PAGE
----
Santa Barbara County firefighters reported “no significant runoff” Monday morning in the Alisal Fire burn scar area — where residents were advised to evacuate Sunday or shelter in place if at home Monday.
The Santa Barbara County Office of Emergency Management canceled the evacuation order at around 3 p.m. Monday. Refugio Road opened for residents only.
The storm, part of a system called a “bomb cyclone,” caused some large rocks and other debris to travel down the steep mountainside of the burn scar.
Director of the Office of Emergency Management Kelly Hubbard said crews are evaluating any damage.
The county may allow its proclamation of local emergency to expire Sunday if damages were minimal. But to use extensive resources and ask for state funding, the Board of Supervisors must ratify the proclamation in a special meeting this week.
The initial findings from the Burned Area Emergency Response and Water Emergency Response teams, which were quickly provided to the county, are what led to Sunday’s decision to issue a proclamation, Ms. Hubbard told the News-Press.
The full report will be finished in a few weeks.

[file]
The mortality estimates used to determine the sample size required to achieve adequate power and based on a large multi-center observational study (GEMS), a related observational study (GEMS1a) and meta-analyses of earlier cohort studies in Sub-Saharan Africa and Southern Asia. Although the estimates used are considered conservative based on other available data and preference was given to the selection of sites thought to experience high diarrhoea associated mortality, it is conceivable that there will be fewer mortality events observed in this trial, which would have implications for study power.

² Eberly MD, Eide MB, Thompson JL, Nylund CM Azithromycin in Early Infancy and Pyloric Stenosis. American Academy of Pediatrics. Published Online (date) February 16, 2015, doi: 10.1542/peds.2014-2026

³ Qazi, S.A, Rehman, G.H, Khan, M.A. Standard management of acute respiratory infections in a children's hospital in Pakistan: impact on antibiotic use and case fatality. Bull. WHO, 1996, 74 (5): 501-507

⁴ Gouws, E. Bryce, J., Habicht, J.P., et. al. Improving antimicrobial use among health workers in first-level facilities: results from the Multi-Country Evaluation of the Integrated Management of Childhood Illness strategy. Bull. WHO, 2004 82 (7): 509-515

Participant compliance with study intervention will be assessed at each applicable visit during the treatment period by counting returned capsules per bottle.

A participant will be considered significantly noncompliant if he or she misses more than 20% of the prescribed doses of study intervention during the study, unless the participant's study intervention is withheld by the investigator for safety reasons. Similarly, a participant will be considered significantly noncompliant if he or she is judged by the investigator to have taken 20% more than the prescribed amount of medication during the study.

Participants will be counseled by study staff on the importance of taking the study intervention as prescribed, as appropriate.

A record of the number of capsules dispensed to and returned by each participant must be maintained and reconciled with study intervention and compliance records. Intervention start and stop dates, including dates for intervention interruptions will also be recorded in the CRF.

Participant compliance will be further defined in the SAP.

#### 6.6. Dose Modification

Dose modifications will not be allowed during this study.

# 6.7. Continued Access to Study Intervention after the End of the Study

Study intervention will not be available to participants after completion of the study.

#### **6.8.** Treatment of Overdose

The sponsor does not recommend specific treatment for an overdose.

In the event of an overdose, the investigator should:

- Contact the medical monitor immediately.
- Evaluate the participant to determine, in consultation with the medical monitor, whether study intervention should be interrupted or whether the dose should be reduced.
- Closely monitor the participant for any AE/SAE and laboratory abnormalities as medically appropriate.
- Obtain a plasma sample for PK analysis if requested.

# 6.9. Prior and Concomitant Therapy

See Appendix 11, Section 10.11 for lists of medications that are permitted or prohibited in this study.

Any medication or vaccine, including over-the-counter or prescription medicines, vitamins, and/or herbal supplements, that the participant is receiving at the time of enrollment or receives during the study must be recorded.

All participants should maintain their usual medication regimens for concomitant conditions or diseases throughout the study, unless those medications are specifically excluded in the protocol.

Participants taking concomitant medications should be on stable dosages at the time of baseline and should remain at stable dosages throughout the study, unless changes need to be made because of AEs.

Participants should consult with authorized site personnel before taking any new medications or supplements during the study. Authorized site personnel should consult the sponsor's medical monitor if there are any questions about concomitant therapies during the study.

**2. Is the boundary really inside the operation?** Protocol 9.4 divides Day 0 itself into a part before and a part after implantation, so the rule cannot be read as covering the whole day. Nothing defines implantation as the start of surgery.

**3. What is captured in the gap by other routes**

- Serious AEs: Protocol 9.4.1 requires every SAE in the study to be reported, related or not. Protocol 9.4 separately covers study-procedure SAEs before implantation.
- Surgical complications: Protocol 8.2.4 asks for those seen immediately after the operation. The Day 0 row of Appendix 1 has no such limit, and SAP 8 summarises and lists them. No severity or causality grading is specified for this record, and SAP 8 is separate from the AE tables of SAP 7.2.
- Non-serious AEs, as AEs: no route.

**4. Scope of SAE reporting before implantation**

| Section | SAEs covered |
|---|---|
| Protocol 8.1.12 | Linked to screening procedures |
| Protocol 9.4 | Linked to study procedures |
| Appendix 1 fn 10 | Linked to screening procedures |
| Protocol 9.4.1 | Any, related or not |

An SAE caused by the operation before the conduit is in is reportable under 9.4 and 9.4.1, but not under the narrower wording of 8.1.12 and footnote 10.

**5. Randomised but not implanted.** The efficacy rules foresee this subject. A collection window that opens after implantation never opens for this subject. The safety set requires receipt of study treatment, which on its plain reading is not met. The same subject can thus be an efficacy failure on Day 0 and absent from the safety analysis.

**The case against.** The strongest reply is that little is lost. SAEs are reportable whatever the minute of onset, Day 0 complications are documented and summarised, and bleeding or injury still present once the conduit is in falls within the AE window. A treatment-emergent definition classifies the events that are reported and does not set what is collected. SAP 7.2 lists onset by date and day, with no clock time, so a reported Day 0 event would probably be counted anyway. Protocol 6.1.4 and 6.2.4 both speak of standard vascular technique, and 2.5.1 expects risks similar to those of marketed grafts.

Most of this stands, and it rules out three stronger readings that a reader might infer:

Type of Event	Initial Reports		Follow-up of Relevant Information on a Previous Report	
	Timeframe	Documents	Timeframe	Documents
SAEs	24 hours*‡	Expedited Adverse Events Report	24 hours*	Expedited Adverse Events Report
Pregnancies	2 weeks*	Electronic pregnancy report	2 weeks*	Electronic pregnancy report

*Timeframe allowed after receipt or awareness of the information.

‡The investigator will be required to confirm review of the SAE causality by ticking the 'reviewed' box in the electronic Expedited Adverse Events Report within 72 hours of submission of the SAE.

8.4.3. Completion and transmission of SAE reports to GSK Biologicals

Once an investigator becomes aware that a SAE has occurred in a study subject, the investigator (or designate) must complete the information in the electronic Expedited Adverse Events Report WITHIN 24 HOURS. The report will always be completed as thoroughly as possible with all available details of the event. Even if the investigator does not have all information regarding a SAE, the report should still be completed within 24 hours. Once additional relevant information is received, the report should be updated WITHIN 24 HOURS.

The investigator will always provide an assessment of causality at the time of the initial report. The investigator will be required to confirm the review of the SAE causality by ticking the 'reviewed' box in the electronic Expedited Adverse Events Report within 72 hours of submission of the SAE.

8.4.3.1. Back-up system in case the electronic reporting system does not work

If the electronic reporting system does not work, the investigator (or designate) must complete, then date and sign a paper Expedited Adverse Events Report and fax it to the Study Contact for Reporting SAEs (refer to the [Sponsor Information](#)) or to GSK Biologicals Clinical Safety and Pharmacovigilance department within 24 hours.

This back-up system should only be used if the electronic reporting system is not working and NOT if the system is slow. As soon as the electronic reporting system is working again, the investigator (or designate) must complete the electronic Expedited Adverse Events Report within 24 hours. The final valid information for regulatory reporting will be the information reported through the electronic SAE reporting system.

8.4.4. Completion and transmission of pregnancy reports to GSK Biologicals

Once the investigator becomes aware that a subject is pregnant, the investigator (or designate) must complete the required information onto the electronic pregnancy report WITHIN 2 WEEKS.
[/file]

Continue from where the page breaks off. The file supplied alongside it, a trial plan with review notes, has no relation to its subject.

The rain gauge at Refugio Pass measured 3.54 inches of rain from Sunday night through Monday afternoon. The heaviest rains poured from 7 to 9 a.m. in the area, measuring .8 inch from 7 to 8 a.m. and .76 inch from 8 to 9 a.m.
The Gaviota Coast picked up 1.22 inches in a 24-hour period, and 0.4 inches were recorded from 7 to 8 a.m.
Although the National Weather Service in Los Angeles only issued a flash flood warning for the water-resistant burn scar, similar effects were recorded in other areas of the county.
Santa Barbara City firefighters rescued an individual stranded on a ladder above Mission Creek by the northbound Highway 101 onramp. The onramp closed as firefighters assisted the subject.
Rocks tumbled onto State Route 154 at Windy Gap, causing a lane closure throughout the afternoon.
Water pooled in areas of Highway 101, and three collisions occurred around 11 a.m. in South County.
The rain gauge at San Marcos Pass measured the most rain countywide, with 4.54 inches from Sunday night to Monday afternoon.
Firefighters assigned to the Alisal Fire were on standby Monday during the rain.